Over time, a word can change its meaning, sometimes picking up an entirely new definition and sometimes expanding or contracting an existing one. It is not unusual to see a familiar word explode into contemporary parlance with a far more expansive definition than it has had in the past. Think about “tolerance.” For many years the word quietly meant something like, “accepting the rights of others to have a belief different from your own.” Then, suddenly, the word was everywhere and carried a meaning like, “accepting other people’s views without critique.” As D.A. Carson says, “this shift from ‘accepting the existence of different views’ to ‘acceptance of different views,’ from recognizing other people’s right to have different beliefs or practices to accepting the differing views of other people, is subtle in form, but massive in substance.”
We still hear a lot about tolerance and the unpardonable sin of intolerance. And now, closely related, we’ve got a second word to describe the people who commit such an offense: They are haters. And, like “tolerance,” the word “hate” has taken on a new and wider meaning. It has always been used to describe an extreme, passionate dislike for another person. But suddenly it is being used to describe simple disagreement, especially when that disagreement is with society’s prevailing opinions and agendas. Any perceived intolerance is quickly drowned out by cries of “hate!” or “hater!” The problem, of course, is that if everything’s hate, nothing’s hate. As we expand the use of the word, it loses any meaningful definition.
If you express concern about transgendered adults using the same changing rooms as children of the opposite sex, someone will accuse you of hate. If you express careful, kindly-spoken disagreement with same-sex marriage, perhaps urging caution to such a quick change to an institution foundational to society, the cries of “hater” will be immediate and loud. If you urge freedom of conscience for people who hesitate to bake cakes or arrange flowers for certain festivities, you’ll be considered full of hatred. Coming to blows is hate, sure, but so is constructive critique. Berating and verbally abusing is hate—no one disagrees with that—but so is measured disagreement. In a few short years we’ve completely transformed what it means to hate.
This matters to Christians because words tend to worm their way from the outside of the church to the inside. “Tolerance” tried but, thankfully, Christians managed to cling to its long-standing definition. Today “hatred” is on the move, making its attempt to enter our parlance in its new form. A few days ago, I linked to a critique of a popular pastor and his woefully inadequate view of the doctrine of Scripture. This critique was careful, measured, and weighed against not only the Bible but also the long history of the church. Yet it did not take long before I was told the writer had expressed “vile anger” and was full of hatred. According to some, writing a critical book review is a form of hate, expressing measured disagreement with another evangelical leader is being a hater, and confronting sin is a sign of a deep hatred toward those who dissent from your viewpoint.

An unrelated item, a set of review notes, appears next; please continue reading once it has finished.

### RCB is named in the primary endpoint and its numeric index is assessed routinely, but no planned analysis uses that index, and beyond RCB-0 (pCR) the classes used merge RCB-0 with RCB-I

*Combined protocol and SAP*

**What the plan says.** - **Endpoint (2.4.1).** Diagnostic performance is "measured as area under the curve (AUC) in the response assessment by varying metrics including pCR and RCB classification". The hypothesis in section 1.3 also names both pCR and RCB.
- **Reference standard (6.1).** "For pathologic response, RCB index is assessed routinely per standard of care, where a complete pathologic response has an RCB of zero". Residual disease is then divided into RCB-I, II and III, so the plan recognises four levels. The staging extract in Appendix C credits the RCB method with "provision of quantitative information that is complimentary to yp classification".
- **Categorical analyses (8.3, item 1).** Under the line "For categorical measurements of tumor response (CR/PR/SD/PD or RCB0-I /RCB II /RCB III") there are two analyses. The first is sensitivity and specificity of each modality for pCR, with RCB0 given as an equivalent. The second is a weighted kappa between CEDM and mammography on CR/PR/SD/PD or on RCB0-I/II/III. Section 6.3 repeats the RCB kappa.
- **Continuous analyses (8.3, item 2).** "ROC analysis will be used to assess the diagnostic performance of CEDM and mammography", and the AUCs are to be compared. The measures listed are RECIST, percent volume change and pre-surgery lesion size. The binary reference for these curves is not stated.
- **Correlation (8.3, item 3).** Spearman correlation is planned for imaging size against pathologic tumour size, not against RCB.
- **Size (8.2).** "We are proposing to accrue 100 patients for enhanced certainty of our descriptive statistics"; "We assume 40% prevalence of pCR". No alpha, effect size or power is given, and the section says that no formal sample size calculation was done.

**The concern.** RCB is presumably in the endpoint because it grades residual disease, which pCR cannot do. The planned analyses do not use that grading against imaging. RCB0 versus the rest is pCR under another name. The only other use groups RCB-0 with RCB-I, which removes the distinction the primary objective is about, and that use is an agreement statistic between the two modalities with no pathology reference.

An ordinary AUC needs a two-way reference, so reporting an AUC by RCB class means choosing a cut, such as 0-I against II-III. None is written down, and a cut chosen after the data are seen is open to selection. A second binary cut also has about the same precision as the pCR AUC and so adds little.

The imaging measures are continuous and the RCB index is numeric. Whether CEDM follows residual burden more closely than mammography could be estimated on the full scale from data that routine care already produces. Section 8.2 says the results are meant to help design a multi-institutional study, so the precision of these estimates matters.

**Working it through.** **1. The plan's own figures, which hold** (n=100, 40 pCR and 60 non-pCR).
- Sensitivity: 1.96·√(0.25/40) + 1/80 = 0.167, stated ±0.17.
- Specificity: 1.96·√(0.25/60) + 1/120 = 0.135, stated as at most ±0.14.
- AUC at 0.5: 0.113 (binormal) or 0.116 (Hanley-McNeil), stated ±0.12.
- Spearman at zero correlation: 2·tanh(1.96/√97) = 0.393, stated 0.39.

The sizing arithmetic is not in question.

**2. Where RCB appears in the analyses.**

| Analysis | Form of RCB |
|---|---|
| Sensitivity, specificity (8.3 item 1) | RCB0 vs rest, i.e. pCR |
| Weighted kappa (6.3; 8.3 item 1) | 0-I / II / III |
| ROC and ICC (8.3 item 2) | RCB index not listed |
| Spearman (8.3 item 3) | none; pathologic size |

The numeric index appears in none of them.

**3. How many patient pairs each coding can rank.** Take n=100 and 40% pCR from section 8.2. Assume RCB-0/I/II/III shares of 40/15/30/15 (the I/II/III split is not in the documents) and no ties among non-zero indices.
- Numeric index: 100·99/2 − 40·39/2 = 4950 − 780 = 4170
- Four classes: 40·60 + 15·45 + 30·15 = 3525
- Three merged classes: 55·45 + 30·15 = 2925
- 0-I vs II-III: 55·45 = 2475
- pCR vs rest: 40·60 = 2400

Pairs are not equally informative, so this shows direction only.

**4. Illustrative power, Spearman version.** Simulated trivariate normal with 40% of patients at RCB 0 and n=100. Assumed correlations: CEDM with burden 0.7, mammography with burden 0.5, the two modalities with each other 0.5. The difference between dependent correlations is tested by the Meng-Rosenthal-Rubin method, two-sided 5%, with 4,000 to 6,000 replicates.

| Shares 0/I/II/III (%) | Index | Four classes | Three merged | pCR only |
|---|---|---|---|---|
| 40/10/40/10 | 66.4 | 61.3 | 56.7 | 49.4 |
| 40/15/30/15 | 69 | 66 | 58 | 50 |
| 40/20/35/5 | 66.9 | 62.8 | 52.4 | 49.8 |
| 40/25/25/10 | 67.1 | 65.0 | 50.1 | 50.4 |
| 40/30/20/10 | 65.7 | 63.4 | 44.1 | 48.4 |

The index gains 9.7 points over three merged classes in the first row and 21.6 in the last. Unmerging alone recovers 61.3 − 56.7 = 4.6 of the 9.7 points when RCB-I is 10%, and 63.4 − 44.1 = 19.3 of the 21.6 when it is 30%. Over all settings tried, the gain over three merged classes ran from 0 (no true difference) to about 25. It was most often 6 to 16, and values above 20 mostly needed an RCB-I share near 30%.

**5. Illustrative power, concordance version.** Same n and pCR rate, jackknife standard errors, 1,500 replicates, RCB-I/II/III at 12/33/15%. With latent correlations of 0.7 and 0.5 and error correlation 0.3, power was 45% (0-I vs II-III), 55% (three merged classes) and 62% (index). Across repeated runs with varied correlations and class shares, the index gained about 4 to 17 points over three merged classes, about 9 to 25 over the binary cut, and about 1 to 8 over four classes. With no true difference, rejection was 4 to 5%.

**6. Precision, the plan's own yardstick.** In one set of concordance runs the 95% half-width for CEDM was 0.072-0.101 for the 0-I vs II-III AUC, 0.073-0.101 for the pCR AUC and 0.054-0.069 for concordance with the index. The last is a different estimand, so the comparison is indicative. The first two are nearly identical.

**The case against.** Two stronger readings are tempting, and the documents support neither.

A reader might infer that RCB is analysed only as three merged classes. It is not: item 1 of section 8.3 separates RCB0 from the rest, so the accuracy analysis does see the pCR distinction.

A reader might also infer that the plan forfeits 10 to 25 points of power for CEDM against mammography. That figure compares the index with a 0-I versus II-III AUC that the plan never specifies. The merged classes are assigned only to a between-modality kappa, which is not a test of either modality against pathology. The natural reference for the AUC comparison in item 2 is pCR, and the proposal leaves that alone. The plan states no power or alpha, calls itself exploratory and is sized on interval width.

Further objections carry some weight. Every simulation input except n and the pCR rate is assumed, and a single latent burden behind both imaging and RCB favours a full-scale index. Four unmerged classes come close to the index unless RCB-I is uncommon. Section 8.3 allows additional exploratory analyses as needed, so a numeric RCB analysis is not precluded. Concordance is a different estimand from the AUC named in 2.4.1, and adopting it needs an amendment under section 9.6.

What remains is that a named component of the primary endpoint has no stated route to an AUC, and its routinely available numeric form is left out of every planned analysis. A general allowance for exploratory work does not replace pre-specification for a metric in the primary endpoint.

We need to resist this updated definition of “hate,” to keep the new, expansive form of the word out of the church. Otherwise, we risk confusing hatred with confidence about revealed truth—we need to have the ability to confidently declare what is orthodox and what is heterodox, what is consistent with the Bible and what is heretical. We risk confusing hatred with the obedient exercise of church discipline—we need to be willing and able to remove people from church membership who are clinging to sin or teaching error. We risk confusing hatred with caution—we need to be able to debate and discuss, especially as we wade into new moral waters and answer perplexing questions about gender, marriage, and sexuality. In these ways and many others, we need to be able to confidently explore, discuss, believe, and obey the Bible without being labeled as “haters.”
We guard against error not because we hate people, but because we love the truth and mean to defend sound doctrine. We enforce church discipline not because we hate sinners, but because we love the church and mean to protect her integrity. We proceed cautiously when evaluating current issues not because we hate homosexuals or transgendered individuals, but because we love purity and mean to live according to Scripture. We must be willing to love, even when we are told it is hate. We owe it to God and man to continue to love, no matter how it is perceived, no matter how it is described.